For “Studios Sessions,” we delve into the stories behind the long hours in the studio and all that goes into making an album by talking with artists, producers, engineers, photographers, and more who are intimately connected to the recording process with some of the biggest artists in the world. These are the stories that rarely leave the booth.

Outside of Drake, J. Cole, and Kendrick Lamar, Wale had one of the most prolific decades in the 2010s amassing 12 gold and platinum certified singles and albums. On the vast majority of those records, Kevin “No Credit” Spencer was either recording Wale, mixing the songs, or both and knows exactly what inspires his music.

“If he’s drinking red wine, we’re going to get an emotional song with him singing on it. It’s just something about it. He’s going to be singing his heart out,” Spencer told REVOLT.

In this installment of “Studio Sessions,” Spencer discusses Wale and SZA’s chemistry in the studio, Wale’s underrated production skills, and spending nearly 100 days with Jerry Seinfeld quotes. Read below!

How did you link up with Wale?

I first linked up with Wale at this studio I worked at. I was cool with the studio owner and he asked me if I knew who Whale was. I was like, ‘No.’ So, he said, ‘You have a session with him.’ Of course, Wale walked in and I was like, ‘OK, this is Wale. Not Whale.’ This was 2011.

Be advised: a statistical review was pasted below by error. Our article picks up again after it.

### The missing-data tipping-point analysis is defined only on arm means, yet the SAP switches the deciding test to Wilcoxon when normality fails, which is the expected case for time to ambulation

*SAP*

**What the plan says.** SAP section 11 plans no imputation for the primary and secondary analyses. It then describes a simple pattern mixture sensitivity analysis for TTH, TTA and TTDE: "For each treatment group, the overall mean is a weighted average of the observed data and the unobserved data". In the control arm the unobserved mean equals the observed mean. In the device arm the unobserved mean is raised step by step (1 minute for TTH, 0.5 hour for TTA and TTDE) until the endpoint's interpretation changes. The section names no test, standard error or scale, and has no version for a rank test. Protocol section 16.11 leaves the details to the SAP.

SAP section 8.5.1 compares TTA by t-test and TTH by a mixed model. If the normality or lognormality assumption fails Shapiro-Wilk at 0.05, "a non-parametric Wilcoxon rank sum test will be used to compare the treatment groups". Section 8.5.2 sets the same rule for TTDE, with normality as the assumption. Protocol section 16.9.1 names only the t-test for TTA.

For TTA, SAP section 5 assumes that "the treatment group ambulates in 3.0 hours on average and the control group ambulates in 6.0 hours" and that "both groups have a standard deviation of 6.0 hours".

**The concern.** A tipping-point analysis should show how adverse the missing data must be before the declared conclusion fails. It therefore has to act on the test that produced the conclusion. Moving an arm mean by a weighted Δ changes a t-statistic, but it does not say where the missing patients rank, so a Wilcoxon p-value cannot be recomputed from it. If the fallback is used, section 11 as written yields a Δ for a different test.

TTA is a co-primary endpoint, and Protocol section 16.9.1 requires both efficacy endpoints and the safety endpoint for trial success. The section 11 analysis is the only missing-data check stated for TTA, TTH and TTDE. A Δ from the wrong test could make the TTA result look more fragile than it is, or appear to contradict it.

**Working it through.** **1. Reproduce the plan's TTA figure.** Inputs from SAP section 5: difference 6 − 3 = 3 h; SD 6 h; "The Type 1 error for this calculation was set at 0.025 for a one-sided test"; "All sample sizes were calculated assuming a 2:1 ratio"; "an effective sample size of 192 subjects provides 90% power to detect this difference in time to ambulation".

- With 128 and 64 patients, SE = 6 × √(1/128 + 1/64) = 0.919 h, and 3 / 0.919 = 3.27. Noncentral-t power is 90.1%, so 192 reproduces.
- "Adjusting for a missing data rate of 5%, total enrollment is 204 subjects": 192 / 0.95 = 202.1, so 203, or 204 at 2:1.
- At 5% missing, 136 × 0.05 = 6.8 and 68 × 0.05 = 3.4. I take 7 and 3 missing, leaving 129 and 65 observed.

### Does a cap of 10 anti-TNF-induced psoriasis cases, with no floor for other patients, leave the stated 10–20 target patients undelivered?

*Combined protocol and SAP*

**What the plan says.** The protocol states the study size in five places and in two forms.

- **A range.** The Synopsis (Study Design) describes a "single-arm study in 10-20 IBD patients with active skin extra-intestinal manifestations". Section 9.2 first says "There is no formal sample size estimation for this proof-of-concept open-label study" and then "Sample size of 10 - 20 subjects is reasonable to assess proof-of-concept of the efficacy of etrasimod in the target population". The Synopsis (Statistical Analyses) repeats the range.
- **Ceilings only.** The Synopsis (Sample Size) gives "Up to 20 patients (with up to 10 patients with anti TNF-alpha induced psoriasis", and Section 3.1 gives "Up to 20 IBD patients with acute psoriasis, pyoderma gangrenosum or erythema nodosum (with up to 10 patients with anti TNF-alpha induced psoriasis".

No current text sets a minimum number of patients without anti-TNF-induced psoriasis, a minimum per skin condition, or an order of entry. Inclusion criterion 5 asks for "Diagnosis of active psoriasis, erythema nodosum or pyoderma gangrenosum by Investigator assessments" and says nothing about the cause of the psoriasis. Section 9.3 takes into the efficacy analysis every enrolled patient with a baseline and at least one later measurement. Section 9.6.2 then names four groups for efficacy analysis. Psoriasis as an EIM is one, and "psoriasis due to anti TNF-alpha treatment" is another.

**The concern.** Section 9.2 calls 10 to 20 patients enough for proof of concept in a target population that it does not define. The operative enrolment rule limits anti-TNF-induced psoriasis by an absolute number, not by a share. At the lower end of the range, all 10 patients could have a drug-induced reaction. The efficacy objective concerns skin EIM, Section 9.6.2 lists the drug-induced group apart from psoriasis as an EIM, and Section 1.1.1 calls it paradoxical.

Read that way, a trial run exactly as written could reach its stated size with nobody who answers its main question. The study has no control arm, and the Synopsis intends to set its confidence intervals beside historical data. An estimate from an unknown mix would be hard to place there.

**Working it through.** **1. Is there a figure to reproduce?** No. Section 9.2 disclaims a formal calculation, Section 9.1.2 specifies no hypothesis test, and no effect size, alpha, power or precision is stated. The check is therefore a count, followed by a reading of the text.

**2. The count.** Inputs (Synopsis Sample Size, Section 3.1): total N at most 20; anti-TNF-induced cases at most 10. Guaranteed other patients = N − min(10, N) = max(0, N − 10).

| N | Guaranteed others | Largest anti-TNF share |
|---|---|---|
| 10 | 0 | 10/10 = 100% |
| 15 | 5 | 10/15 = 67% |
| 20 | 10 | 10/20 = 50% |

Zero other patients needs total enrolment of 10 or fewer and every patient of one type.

That was after Wale’s debut album, Attention Deficit, dropped in 2009. What was the first song you two worked on that was released?

The first one we worked on that I can remember… was ‘Bait’ in 2011. That was the first song I recorded him on and mixed, as well. The recording process was crazy because back in those days, Wale was rolling with a producer out of D.C. named Tone P. Tone did ‘Bait’ by himself. The biggest thing I remember about that session is Wale and Tone P being like, ‘Man, the timbales ain’t loud enough.’ In go-go music, the timbales are very important. From an engineering perspective, it was counterintuitive. I was like, ‘This is way too loud.’ They were like, ‘Nah, that’s how it is in go-go.’ In that process, it was really important that go-go was in the record as much as possible, but also want it to be clean enough to be modern.

How involved was Wale in the sound of his music back then as compared to now?

It goes in waves. When he was younger, he was like anybody when you’re young in life. You’re younger so you’re curious, especially when you had music out before, had success, and want to keep that same success. But, maybe your mixtape quality isn’t up with the version you want to become. Back then, he was involved because he knew he wanted to get to a certain level. He wanted to make sure the project he was putting out was up to snuff with the people he thought were his contemporaries — the Kid Cudis and everybody else.

From that end, he was very involved. After the success of Ambition, it gets to where people respect and like us. But, creatively, what can he do? So, when it came to The Gifted, he wanted to be involved in the sonics of the record from a creative standpoint, more so than making sure his music was technically right. He’s growing and The Gifted was a very collaborative process between him and I. I ended up producing or co-producing six records on that album. Wale and I co-produced ‘Simple Man’ together. He wanted to be heavily involved in the production of that album.